•  Herbs – Harvest flowers & leaves, preserve by drying or freezing, sow seeds, take softwood cuttings, pinch out flowering shoots to promote leaf growth.  Don’t forget to take your dried herbs on your camping or fishing trip, in labeled-baggies to save room. Basil, lemongrass, fennel, dill, rosemary and oregano are great herbs to have for salads, soups, chicken, beef or fish. A good watering before you leave is usually all they need & follow tips above for your container herbs.
 
  • Lawn – They plant summer lawns all through our intense heat, but realize that you will be watering several times a day and you might want to wait on this project for late summer, early fall or spring..  Also it is very important that the sod be laid soon after it is harvested for best results.  This is chinch bug season for St. Augustine especially in dry weather. Mowing regularly at recommended heights with sharp blades is one of the best things we can do for a healthy lawn. Water every 7 days unless it rains and, before you leave on that much needed vacation, water heavily.
 
  • Mulch – Think of mulch as that much needed plant-sitter, it helps the ground stay moist & cool. 
 
  • Perennials – The garden centers still have perennials that can be planted but if you were leaving on a vacation I would wait until you get back to purchase. Water existing plants and fertilize with liquid seaweed, top dress with compost, earthworm castings or humus, in combination or singular.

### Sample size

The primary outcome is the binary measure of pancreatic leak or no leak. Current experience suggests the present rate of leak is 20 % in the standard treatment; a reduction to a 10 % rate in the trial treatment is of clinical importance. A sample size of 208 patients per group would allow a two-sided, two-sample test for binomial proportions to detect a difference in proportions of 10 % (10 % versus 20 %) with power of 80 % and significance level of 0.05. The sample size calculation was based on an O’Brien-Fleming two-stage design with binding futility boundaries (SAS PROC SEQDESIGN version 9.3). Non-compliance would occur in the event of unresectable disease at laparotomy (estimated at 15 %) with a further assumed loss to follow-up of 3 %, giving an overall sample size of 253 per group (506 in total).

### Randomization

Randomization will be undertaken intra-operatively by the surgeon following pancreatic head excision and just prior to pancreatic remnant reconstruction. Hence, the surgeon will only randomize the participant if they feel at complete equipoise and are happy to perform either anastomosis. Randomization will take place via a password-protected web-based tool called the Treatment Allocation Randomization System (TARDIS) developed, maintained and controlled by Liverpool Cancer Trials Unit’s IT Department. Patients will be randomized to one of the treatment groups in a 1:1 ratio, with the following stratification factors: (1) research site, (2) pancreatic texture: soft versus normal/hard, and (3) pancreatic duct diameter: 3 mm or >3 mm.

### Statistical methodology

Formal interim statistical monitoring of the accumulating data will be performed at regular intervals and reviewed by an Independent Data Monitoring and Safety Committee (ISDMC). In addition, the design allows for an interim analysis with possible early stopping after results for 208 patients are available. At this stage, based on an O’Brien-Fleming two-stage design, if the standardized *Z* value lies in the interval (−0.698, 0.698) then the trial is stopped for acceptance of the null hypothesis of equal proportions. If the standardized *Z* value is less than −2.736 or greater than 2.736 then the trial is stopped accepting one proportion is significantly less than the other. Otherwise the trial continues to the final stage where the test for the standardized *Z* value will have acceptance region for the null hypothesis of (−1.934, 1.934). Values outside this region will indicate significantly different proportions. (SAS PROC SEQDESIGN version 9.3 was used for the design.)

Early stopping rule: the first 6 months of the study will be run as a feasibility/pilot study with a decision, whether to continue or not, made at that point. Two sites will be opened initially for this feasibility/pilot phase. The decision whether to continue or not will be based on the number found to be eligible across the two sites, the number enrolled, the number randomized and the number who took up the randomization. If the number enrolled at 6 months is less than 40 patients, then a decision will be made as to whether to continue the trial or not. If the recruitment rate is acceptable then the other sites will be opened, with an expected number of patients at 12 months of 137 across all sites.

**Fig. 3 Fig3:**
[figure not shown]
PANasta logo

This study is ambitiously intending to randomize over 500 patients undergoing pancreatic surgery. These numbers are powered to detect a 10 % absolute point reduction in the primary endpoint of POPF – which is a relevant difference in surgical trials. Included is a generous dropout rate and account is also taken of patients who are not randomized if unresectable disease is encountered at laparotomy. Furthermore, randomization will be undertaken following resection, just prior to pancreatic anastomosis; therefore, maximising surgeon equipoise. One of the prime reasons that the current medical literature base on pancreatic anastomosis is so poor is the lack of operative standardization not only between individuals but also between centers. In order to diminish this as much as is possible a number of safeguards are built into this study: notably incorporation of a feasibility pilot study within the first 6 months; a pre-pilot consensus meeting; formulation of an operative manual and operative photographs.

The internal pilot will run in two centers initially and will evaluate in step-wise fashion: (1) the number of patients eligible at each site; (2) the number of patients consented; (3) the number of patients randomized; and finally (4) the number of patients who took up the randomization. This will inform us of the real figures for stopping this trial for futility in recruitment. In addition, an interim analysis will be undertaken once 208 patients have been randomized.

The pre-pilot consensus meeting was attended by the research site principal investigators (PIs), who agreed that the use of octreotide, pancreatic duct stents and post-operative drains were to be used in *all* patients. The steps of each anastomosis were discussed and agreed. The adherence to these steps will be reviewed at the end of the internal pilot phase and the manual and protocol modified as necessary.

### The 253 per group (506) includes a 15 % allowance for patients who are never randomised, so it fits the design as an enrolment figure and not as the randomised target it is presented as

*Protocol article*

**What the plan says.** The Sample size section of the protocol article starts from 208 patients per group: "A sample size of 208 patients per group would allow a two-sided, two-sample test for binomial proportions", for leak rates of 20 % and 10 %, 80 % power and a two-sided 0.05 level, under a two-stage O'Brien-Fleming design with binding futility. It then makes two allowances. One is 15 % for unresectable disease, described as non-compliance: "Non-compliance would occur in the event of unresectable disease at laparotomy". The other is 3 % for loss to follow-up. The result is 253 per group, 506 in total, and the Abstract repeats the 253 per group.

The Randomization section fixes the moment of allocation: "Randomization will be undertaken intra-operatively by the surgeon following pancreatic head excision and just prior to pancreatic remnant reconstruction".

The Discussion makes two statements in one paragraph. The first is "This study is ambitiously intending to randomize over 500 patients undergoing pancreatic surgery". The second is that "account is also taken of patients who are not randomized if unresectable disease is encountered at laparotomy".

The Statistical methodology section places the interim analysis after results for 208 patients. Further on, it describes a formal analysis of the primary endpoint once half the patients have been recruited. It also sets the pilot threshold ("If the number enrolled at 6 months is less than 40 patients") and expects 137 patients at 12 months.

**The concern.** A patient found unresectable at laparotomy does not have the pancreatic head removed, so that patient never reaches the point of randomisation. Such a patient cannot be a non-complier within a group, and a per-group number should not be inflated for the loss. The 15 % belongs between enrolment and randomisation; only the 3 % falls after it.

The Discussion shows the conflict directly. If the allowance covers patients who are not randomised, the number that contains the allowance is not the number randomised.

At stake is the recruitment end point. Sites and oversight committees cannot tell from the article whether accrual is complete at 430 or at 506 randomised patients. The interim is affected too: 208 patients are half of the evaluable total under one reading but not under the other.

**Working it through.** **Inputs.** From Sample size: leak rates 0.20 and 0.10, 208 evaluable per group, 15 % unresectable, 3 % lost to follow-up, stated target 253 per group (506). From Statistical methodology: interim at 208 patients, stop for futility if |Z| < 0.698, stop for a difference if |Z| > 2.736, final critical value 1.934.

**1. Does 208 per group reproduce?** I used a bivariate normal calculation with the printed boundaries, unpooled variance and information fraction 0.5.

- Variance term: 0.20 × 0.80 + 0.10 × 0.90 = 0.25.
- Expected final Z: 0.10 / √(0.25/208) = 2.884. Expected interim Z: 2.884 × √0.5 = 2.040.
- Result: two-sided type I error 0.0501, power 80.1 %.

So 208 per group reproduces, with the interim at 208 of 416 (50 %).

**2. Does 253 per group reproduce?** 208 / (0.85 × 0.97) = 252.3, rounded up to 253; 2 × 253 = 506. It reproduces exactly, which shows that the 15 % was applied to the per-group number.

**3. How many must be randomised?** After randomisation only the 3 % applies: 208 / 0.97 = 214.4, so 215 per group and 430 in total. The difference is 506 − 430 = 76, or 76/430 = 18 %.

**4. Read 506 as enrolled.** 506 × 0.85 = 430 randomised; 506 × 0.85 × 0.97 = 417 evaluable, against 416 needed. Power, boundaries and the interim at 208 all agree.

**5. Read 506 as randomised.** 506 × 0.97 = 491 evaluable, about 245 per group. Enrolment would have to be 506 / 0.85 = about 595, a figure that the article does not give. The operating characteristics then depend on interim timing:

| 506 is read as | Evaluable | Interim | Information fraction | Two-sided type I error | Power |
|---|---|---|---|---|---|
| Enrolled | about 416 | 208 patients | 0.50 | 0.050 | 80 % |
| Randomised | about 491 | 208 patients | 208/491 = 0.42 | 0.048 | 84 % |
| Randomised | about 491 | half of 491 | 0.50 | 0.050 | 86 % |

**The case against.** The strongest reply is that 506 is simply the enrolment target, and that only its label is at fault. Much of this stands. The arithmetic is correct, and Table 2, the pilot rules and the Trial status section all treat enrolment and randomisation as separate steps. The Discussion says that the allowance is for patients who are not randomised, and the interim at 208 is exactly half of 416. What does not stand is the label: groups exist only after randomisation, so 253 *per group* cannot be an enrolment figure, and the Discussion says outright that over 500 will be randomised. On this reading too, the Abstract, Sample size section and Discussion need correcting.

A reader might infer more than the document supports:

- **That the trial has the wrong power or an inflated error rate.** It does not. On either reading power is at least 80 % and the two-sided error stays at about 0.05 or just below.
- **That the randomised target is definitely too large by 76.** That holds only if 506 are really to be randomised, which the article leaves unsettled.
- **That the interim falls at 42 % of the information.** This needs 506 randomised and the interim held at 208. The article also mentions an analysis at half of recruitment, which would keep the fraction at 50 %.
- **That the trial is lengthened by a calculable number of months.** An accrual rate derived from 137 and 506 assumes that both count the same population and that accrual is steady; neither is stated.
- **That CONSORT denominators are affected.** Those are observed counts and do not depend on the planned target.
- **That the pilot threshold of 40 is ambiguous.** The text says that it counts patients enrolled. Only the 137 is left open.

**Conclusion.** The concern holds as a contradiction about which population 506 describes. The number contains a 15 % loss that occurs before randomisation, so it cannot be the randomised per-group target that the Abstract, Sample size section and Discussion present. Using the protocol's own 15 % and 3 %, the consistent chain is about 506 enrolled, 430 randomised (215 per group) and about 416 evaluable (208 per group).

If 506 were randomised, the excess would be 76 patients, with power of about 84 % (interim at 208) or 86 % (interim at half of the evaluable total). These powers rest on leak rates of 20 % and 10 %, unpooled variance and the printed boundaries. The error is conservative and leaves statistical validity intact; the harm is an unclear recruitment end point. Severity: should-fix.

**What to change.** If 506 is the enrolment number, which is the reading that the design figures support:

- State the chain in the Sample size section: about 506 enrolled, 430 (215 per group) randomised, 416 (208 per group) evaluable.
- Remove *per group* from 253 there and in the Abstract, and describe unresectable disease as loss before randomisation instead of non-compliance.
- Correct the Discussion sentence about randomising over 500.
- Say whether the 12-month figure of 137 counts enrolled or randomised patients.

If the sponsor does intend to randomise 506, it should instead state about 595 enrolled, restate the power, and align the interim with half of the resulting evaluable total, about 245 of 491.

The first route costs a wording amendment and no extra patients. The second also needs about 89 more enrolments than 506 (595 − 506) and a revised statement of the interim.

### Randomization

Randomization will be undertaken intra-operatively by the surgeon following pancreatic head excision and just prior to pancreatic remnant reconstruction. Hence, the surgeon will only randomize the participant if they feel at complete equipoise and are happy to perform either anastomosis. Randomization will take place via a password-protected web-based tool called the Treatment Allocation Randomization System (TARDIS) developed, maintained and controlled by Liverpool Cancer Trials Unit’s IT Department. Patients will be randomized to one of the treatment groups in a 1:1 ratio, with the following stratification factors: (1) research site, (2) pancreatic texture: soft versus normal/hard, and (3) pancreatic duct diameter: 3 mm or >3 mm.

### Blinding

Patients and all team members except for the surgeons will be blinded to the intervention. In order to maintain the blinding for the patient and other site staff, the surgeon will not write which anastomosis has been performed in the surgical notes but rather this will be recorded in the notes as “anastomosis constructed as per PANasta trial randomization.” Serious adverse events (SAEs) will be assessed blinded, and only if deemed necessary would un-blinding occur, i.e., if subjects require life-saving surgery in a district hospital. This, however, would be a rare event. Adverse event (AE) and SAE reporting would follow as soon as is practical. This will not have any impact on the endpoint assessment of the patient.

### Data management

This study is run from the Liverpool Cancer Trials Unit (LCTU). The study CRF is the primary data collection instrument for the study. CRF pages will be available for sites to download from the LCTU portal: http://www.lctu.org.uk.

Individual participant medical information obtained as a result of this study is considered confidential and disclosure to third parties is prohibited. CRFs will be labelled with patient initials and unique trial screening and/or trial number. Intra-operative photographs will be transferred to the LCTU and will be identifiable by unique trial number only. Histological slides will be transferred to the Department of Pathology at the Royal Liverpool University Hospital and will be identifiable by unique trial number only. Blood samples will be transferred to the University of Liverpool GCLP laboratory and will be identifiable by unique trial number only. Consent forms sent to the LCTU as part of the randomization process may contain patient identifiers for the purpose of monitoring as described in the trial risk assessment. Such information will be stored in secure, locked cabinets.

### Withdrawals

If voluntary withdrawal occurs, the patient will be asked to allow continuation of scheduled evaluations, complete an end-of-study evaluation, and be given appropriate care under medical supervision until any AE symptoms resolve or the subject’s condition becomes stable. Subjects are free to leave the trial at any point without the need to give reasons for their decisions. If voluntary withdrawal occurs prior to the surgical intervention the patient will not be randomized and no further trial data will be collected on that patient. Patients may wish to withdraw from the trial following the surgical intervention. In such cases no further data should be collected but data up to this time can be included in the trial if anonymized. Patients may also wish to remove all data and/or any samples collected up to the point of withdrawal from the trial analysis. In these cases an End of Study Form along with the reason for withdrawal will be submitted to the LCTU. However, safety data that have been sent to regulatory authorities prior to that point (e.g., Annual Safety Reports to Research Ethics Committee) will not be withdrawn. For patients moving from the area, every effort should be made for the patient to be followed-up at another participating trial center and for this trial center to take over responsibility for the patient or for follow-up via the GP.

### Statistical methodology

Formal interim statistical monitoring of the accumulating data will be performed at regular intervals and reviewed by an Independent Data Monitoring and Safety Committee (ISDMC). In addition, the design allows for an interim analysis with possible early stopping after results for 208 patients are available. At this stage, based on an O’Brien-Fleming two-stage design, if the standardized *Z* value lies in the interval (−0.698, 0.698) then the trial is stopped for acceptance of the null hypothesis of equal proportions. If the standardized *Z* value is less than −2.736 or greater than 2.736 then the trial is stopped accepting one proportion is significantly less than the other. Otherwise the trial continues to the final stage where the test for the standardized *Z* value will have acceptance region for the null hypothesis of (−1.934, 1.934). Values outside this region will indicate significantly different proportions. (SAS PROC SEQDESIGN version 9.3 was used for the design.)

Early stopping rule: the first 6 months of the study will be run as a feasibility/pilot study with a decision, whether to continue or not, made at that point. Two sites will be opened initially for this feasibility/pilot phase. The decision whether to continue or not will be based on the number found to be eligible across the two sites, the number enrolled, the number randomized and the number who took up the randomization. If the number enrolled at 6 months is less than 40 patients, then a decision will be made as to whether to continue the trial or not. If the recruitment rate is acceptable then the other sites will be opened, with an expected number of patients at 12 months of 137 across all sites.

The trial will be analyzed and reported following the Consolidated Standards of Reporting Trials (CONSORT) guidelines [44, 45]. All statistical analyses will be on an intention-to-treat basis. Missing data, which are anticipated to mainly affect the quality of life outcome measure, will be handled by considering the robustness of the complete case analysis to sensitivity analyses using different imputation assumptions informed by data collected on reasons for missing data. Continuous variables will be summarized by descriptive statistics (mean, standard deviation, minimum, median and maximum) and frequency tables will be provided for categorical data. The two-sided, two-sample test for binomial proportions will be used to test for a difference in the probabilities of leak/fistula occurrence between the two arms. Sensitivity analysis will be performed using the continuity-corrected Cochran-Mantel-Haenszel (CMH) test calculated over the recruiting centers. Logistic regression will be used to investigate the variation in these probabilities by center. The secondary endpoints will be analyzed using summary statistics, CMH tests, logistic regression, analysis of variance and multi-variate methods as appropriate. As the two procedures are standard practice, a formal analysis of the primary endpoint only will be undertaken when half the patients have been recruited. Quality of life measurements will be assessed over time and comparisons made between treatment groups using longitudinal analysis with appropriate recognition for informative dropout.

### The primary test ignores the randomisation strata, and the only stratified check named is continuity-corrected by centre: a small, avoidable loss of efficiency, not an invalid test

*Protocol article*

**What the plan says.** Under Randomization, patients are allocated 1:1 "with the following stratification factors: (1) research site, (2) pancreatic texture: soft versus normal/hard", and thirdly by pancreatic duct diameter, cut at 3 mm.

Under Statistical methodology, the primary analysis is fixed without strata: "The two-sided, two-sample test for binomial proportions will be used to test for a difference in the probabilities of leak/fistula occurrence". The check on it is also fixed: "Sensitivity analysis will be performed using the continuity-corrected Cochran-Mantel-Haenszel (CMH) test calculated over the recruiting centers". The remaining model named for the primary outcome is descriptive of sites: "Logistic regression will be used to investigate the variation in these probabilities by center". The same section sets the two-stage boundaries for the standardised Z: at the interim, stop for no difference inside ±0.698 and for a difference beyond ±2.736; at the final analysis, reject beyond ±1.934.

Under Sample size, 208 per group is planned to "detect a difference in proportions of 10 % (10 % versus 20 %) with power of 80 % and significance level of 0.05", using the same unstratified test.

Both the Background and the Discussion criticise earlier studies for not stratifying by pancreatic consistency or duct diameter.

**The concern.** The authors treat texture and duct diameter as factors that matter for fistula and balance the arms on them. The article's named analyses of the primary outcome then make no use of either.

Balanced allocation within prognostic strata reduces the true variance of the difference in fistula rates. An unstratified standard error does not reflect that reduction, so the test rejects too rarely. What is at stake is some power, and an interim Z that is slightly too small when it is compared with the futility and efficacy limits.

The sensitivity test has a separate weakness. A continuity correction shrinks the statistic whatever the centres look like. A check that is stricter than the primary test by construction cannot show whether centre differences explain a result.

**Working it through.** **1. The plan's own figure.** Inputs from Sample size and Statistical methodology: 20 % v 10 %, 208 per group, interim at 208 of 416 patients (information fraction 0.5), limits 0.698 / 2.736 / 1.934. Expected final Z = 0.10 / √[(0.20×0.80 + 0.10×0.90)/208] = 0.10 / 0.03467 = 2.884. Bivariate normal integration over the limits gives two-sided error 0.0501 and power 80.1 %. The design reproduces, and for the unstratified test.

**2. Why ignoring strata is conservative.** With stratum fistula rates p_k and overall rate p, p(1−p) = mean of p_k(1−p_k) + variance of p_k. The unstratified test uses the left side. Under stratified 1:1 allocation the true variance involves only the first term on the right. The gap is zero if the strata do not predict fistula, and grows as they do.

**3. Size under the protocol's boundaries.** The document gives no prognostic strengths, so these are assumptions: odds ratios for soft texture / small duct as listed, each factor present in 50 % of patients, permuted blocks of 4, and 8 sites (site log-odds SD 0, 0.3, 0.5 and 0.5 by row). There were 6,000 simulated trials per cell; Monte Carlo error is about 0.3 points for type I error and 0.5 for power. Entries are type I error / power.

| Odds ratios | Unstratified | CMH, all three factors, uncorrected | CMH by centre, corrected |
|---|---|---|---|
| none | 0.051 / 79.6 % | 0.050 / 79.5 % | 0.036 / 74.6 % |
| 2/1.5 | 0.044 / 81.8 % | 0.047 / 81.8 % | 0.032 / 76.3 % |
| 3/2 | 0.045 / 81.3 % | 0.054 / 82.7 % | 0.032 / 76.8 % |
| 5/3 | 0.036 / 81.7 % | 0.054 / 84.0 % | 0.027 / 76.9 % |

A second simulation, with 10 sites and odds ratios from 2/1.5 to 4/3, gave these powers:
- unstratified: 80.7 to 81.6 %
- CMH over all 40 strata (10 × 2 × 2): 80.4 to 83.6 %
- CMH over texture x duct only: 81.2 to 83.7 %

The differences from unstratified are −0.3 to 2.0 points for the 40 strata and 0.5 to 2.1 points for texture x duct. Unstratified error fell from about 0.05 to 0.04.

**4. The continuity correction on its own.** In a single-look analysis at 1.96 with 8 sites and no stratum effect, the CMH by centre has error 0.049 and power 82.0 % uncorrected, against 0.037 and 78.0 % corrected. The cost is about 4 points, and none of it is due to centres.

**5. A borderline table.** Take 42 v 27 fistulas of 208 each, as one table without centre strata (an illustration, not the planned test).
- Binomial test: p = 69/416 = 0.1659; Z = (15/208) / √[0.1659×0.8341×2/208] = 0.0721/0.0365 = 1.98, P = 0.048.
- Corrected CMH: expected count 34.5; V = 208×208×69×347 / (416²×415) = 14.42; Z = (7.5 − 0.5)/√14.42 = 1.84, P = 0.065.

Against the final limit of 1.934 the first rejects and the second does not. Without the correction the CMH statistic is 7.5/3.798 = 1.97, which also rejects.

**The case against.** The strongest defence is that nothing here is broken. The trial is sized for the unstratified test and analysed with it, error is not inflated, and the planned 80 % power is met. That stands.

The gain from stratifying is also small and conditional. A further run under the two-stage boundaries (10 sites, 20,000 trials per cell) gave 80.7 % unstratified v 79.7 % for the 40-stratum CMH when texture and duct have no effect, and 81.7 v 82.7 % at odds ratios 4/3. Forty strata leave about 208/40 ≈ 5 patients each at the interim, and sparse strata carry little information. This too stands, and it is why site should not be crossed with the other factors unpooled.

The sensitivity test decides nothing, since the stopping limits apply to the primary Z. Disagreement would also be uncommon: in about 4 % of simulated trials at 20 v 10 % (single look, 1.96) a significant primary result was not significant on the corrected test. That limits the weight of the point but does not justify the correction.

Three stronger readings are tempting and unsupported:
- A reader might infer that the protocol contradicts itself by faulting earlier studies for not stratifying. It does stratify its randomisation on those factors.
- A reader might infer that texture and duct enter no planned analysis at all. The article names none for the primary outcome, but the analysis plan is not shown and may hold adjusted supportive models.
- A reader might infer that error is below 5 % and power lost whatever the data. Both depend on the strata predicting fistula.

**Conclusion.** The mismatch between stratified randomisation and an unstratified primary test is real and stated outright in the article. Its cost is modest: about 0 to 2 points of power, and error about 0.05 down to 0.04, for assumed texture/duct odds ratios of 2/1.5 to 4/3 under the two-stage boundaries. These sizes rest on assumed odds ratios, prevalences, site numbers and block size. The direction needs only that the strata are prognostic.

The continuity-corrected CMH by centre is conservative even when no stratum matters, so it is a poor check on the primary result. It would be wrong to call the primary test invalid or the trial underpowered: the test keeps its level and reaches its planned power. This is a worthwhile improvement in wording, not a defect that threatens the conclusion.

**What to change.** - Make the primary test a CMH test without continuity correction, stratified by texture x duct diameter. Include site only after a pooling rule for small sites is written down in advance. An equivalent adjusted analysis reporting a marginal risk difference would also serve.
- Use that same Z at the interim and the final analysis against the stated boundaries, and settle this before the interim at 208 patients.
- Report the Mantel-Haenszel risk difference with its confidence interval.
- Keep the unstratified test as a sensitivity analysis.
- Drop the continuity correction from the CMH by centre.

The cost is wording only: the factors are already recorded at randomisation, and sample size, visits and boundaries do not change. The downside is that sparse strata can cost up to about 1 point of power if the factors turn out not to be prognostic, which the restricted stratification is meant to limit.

• Problems –Mosquitoes a problem?  Standing water is a great breeding ground for mosquitoes.. Dump all standing water, cover buckets or rain harvesting barrels with window screening, add Mosquito dunks to all water sources such as ponds, birdbaths or other water features. Encourage bats to your yard , 1 little brown bat can eat 1000 mosquitoes. Fungus gnats are horrible this year. Set out traps  (sugar water in a pickle jar), keep all fruit & other food put up, do not over water inside plants or let them stand in water, add Venus flytraps or pitcher plants to your kitchen.
  • Prune – Prune dead foliage and limbs off all flowers, shrubs and trees so they are not stressed by supporting them   Do Not Prune Oaks until it is over 100 degrees.